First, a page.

The Foreward to the Knee of Listening
by Alan Watts:
Although I do not know Franklin Jones [now Adi Da] personally, what he says, and says very well, is something that I have been trying to express for thirty-five years, but which most people seem quite reluctant to understands if it were too good to be true. The point, with which Krishnamurti and the ancient Chinese Zen masters also agree, is that there is no progressive method by which the liberated and awakened state (moksha) can be attained. This state of being and consciousness has innumerable names, mystical experience, enlightenment, self-realization, cosmic consciousness, union with God, not to mention Sanskrit, Chinese, and Arabic equivalents but none of them are satisfactory because it is altogether beyond words. Striving after this state blocks the understanding that it is already present, as does also a kind of purposive not-striving.
There are, for example, those who try to live completely in the present, the Eternal Now, by attempting to be fully concentrated on what is at this moment as in the Theravada Buddhist satipatthana discipline or Gurdjieff’s “self remembering.” I am not quarreling with this. Franklin Jones also tried many methods. But all along it should have been obvious that all consciousness, all experience, is of nothing else than the eternal present. Memories of the past and anticipation’s of the future exist only now, and thus to try to live completely in the present is to strive for what is already the case. This should be clear to anyone. The same principle applies to striving for nirvana or union with God by means of so-called spiritual exercises. There is no actual necessity for a road or obstacle course to that which IS.
But there are two main reasons for the persistent attachment to spiritual methods. The first is that, being ignorant of what we have and are now, we look for it in the future, and therefore can be beguiled by all those gurus who pick our pockets and sell us our own wallets. They promise marvelous states of consciousness, ecstasies, psychic powers, and transportation to other levels of being. So what? If you were managing the entire universe which in one sense you are it would be absolutely necessary for it to appear that a lot of things were out of control. Does the ventriloquist want to dine every night with only his dummy?
The second is the beguilement of spiritual pride, which is also the same thing as a sense of guilt. “I am not worthy to attain this exalted state unless I have suffered, unless the teacher has beaten me, unless I have sat in a cold, dark cave for three years, or practiced zazen with my legs aching for hours.” Anyone silly enough to think this way deserves all the pains he must endure. Nothing is more ostentatious than deliberate humility, nor more egocentric than projects to get rid of egotism. These are strong words, but not uttered in a spirit of condemnation, for those who undertake such projects may, by so doing, realize very clearly that they are futile. But then they may return as gurus thinking that this is the only way to realize the futility of spiritual ambition, and then “lay their trip” upon others without asking themselves, “Is this trip really necessary?”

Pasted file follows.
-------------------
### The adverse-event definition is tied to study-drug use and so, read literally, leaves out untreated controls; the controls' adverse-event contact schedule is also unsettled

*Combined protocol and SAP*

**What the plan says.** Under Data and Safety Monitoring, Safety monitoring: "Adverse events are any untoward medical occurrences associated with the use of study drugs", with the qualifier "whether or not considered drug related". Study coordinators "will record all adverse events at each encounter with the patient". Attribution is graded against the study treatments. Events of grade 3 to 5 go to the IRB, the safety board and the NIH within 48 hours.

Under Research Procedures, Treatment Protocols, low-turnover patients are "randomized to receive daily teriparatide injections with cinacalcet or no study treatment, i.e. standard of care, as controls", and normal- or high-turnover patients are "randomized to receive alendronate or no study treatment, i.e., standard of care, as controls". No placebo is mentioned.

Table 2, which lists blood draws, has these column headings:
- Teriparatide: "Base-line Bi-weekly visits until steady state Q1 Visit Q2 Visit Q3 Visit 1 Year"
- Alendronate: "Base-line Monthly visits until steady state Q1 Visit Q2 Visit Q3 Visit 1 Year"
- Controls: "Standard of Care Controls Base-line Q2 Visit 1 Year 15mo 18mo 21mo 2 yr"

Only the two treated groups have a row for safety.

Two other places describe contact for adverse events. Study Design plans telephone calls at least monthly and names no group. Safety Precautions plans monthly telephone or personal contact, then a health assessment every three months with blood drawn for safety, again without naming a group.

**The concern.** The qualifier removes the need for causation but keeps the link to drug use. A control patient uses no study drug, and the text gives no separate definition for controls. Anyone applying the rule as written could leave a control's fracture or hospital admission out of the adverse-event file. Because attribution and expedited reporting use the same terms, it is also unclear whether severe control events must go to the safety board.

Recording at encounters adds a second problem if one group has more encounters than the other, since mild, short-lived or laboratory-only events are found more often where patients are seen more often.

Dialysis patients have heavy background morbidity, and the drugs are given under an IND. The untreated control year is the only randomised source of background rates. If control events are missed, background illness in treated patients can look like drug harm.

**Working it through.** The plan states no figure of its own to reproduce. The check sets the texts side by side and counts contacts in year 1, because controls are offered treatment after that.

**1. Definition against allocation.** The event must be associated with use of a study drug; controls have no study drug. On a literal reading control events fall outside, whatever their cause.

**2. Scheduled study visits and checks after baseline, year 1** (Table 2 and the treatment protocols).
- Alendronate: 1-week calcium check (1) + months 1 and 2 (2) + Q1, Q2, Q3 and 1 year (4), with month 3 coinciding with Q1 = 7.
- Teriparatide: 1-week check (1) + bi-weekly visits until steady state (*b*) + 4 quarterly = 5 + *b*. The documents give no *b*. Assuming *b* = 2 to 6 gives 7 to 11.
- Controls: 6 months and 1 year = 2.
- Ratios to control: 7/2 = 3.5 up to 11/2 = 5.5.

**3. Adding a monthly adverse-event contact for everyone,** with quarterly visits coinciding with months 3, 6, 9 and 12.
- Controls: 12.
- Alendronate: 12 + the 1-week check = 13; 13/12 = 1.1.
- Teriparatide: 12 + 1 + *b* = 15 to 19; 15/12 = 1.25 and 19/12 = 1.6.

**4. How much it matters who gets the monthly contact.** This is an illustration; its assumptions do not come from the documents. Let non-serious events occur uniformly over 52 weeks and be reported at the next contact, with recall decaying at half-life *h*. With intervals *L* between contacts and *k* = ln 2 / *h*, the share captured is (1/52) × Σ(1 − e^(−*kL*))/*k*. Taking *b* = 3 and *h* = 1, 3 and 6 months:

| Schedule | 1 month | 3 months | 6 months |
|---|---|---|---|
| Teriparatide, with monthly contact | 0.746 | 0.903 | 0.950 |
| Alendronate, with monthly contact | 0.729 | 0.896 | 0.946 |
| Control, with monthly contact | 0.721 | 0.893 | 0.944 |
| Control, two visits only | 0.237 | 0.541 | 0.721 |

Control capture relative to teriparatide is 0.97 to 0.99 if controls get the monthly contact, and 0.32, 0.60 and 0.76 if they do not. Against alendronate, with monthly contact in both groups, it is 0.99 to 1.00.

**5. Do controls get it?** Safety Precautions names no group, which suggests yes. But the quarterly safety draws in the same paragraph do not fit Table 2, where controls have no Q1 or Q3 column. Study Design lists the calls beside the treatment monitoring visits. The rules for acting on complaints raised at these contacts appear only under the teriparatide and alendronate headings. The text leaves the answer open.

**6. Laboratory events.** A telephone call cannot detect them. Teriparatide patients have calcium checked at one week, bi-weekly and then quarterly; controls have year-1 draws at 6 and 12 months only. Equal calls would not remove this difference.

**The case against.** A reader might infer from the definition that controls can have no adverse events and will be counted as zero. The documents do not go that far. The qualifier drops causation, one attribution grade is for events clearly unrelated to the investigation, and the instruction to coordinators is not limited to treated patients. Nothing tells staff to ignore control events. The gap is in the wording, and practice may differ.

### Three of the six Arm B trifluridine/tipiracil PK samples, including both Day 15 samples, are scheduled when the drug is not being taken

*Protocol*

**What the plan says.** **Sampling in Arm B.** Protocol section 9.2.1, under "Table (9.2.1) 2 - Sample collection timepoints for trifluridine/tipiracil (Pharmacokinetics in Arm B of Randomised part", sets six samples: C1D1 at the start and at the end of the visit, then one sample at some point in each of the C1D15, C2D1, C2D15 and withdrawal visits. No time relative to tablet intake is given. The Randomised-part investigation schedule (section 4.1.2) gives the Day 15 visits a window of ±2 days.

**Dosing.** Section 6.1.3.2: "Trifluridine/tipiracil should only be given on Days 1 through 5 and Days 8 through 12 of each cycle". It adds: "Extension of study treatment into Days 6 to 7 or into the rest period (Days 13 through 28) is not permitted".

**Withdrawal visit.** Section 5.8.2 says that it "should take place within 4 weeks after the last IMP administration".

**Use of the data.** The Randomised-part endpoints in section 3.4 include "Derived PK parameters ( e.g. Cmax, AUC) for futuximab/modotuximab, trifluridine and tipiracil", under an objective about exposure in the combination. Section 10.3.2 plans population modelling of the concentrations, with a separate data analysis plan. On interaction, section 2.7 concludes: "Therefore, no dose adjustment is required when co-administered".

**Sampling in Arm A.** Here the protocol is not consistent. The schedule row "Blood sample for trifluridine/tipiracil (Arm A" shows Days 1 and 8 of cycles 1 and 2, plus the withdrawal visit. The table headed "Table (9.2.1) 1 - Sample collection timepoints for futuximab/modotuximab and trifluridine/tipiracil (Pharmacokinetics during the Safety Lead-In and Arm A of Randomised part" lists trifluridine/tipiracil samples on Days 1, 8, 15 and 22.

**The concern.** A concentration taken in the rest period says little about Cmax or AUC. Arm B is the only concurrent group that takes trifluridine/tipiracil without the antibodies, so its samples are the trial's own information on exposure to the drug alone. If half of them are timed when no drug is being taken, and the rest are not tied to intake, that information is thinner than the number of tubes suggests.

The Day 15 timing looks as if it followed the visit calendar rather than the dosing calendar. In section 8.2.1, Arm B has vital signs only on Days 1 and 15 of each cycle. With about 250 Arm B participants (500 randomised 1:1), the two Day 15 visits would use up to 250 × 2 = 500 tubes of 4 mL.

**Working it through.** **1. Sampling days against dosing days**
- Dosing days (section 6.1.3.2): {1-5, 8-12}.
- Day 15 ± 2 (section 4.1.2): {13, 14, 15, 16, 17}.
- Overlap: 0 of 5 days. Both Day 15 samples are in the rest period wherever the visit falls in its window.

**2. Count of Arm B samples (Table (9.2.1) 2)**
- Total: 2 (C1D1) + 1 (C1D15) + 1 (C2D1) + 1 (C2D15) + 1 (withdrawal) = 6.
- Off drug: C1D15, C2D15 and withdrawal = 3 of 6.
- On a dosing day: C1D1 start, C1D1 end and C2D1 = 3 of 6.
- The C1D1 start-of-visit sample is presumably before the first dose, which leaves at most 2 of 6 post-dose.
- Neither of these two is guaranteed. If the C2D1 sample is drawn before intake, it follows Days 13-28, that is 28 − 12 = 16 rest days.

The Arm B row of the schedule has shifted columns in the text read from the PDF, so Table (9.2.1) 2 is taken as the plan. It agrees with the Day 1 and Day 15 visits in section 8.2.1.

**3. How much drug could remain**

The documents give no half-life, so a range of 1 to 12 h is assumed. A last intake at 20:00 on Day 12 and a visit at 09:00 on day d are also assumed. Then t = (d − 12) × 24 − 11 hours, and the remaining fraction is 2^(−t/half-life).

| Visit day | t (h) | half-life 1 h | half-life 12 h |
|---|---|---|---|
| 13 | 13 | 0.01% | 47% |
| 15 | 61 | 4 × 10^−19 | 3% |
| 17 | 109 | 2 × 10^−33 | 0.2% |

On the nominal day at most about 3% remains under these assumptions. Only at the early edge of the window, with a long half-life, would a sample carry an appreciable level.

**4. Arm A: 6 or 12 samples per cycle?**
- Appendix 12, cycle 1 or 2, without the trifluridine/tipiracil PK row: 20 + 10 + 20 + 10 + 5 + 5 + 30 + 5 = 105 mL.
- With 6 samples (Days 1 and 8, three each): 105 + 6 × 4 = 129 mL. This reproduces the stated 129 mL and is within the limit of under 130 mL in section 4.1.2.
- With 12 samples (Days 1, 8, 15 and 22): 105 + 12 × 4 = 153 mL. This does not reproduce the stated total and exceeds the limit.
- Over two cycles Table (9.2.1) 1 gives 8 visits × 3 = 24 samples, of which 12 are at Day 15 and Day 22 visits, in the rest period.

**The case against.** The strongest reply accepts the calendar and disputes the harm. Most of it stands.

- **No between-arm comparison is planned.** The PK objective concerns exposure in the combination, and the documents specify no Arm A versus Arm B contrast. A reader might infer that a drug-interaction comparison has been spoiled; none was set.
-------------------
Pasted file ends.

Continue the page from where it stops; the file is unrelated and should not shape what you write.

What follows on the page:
As I read Franklin Jones especially the Epilogue, which is worth the price of the book he has simply realized that he himself as he is, like a star, like a dolphin, like an iris, is a perfect and authentic manifestation of the eternal energy of the universe, and thus is no longer disposed to be in conflict with himself. Dangerous wisdom and yet fire, electricity, and technical knowledge are also dangerous. But if you genuinely know this, it is nothing to be proud of nor humble about. It is just what is so, and there is absolutely no necessity to parade it by defying social conventions, on the one hand, or by coming on as one who is extremely holy, on the other. The hapless Rasputin was, perhaps, an example of the first case, and Meher Baba of the second though he had a jolly face and a lively twinkle in the eye.
It should be understood that none of this is to say that one should not practice yoga or any other type of meditation. I myself use some of these disciplines, not to attain anything in terms of spiritual rank, but simply to enjoy them, as if I were playing a musical instrument or preparing a Chinese dinner.
Now to say what Franklin Jones is trying to say is like drawing an asymptotic curve a curve which is always getting nearer and nearer to a straight line, but only touches it at infinity. Perhaps it could be said that his curve is approaching it a little faster than some others, knowing, however, that there is no hurry. Beyond words, in the silencing of thought, we are already there.
Rancho Saucelito, California.